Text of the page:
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informed him he left the forces under his command crossing the Yadkin Ferry to join the Army.

The Orange, Wake and Light Infantry Corps marched forwards and encamped at Miller’s on Abbot’s Creek.

Saturday, 1 June.

General Waddell returned to his Troops this morning. Col. Fanning brought into Camp this morning Capt. Merrill, Prisoner. The Colonel marched with a detachment with the advanced Corps, in the dead of the night to the prisoners house, surrounded it and made the Captain prisoner. Capt. Merrill had headed four hundred Regulators at the Action of Alamance, and afterwards endeavoured to rally and raise forces.

The Army marched and crossed Abbot’s Creek, and encamped on Captain Merrill’s plantation; a valuable tract of land and well cultivated. The Corps consisting of the Orange, Wake and Rangers, advanced in the road to Salisbury and joined General Waddel’s forces at the forks of the Roads, two miles from the Yadkin River. This night a false alarm was given by an uncommon incident, The horses of the Army, upwards of one hundred, were at pasture with Bells round their necks in a field near to the line of encampment, and in an adjoining garden were several beehives; some soldiers taking a fancy for the honey overturned the hives about midnight, the bees being thus disturbed and enraged dispersed themselves among the horses in the pasture stinging them to such a degree that they broke in one confused squadron over the fence, and came in full gallop and in full chorus of bells up to the camp.

The out centinals uninformed of the real cause joined in the signal of Alarm & the cry thro’ the Camp was, “Stand to your Arms, Stand to your Arms,” this consternation (which cast more horror on the waking imagination than anything that happened during the whole service) was of short duration; the cause being discovered by a Soldier running into Camp who was concerned in the above Robbery.

Sunday, 2 June.

Halted at Capt. Merrill’s. The inhabitants continued to come into Camp, many to surrender up their Arms & all to take the Oath

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of Allegiance, &c., &c., the Time for proclamation of pardon being enlarged.

Monday, 3 June.

The Corps that had been detached to facilitate the March of General Waddell’s corps rejoined the Army & the General encamped with his forces within half a mile of them, the junction being purposely postponed till the next day, His Majesty’s Birthday; large bodies of the Inhabitants came into Camp to submit themselves to Government agreeable to Proclamation; Capt. Neale with the detachment of Rangers was ordered to march and escort the Commissioners appointed by act of Assembly to run the partition line of Guilford & other new Counties, who had been obstructed in the execution of that service by the Regulators before this expedition was undertaken.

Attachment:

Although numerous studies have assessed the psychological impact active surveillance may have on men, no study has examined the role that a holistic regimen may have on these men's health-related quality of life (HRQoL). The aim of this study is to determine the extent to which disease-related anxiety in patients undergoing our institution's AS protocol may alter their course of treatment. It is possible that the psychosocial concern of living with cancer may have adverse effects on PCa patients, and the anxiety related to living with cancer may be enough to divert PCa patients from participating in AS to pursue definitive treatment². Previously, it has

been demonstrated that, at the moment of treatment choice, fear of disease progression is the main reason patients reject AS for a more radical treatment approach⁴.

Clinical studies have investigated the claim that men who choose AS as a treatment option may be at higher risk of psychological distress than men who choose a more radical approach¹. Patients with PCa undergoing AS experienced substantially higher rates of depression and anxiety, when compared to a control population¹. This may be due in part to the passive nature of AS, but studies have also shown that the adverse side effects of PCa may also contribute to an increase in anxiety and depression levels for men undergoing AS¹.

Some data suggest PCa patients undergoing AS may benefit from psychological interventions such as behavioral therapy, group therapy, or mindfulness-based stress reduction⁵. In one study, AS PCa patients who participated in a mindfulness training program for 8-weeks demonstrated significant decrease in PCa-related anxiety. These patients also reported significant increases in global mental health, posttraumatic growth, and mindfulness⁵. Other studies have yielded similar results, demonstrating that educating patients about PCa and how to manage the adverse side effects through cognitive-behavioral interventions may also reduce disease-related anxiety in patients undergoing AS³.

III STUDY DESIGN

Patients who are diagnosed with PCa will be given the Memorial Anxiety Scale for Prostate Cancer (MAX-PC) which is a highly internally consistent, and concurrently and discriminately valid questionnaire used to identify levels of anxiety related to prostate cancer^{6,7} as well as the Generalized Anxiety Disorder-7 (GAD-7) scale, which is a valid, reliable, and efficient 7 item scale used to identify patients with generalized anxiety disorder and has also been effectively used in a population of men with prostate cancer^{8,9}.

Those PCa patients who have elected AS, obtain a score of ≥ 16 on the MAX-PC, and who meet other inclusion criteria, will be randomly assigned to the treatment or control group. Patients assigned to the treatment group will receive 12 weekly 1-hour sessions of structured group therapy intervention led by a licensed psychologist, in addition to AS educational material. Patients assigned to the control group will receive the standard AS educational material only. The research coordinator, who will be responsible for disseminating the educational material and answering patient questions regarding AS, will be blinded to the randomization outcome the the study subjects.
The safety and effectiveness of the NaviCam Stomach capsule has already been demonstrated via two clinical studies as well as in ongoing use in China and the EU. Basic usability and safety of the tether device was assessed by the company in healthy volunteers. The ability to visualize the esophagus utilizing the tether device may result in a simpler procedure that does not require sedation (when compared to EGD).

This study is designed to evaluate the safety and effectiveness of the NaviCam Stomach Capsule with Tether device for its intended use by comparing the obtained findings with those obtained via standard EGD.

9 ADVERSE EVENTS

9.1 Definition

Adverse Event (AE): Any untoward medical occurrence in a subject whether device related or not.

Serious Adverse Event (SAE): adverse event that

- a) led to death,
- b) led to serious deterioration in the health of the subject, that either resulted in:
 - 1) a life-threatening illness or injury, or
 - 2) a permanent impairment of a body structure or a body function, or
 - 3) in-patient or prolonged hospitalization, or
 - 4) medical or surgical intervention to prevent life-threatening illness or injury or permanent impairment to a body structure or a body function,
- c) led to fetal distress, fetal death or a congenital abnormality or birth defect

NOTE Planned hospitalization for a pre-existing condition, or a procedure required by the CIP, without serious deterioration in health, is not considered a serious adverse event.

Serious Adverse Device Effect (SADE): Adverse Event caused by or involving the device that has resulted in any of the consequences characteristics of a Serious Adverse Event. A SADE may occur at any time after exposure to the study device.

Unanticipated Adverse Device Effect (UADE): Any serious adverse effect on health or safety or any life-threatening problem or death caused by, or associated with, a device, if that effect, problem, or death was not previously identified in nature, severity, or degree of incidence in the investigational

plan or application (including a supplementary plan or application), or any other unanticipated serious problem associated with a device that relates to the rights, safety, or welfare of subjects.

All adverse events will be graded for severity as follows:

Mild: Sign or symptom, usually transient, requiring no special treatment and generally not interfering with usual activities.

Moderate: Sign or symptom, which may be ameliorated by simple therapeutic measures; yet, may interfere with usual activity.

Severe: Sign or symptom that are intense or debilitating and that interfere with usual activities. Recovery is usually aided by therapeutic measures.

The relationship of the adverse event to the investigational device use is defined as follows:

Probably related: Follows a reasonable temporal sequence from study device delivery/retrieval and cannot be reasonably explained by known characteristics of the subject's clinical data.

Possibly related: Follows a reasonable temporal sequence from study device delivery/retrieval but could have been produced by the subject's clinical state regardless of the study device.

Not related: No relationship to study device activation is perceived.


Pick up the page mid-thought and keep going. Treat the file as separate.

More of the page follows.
Tuesday, 4 June.

The Army marched twenty miles to Bethlehem, a Moravian settlement.

The Celebration of the King’s Birthday & the Feu de Joie on the Victory on the Queen’s B. D. postponed to the 6th Inst., the men being much harrassed and to give them time to clean their Arms and Linnen.

Note.—Before the Army marched, went to review the General’s forces in their Camp which made a handsome appearance, after which he ordered them to join the Army bringing up the rear, the whole reached the Moravian settlement before five in the evening.

Wednesday, 5 June.

The Army halted. Employed in giving orders for the rejoicings ordered the next day. The Moravians busy in providing bread and beer for the Troops. Strict orders given out to prevent Irregularities.

Thursday, 6 June.

The Army got under Arms at Eleven O’Clock in two lines agreeable to order. At twelve a Royal salute of twenty-one guns. General Wadidell at the head of the lines, immediately after this salute proclaimed “God Bless the King,” which was instantly succeeded by three general cheers. The band of music (borrowed from the

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Moravians) then played several martial pieces when the celebration of the victory began in the following manner:

First—A double discharge of Artillery placed on the right, left and centre of the front line.

Secondly—A running fire beginning on the right of the first line, passing to the left of the second line, and up to the right of the same.

Thirdly.—Three general cheers or huzzas.

Fourthly.—The band of music played “God save the King.”

These rejoicings were three times repeated, and at the last cheer it seemed a generous Emulation, whether the hats or the shouts of the whole should ascend farthest into the air, so great and general was the joy and gratitude.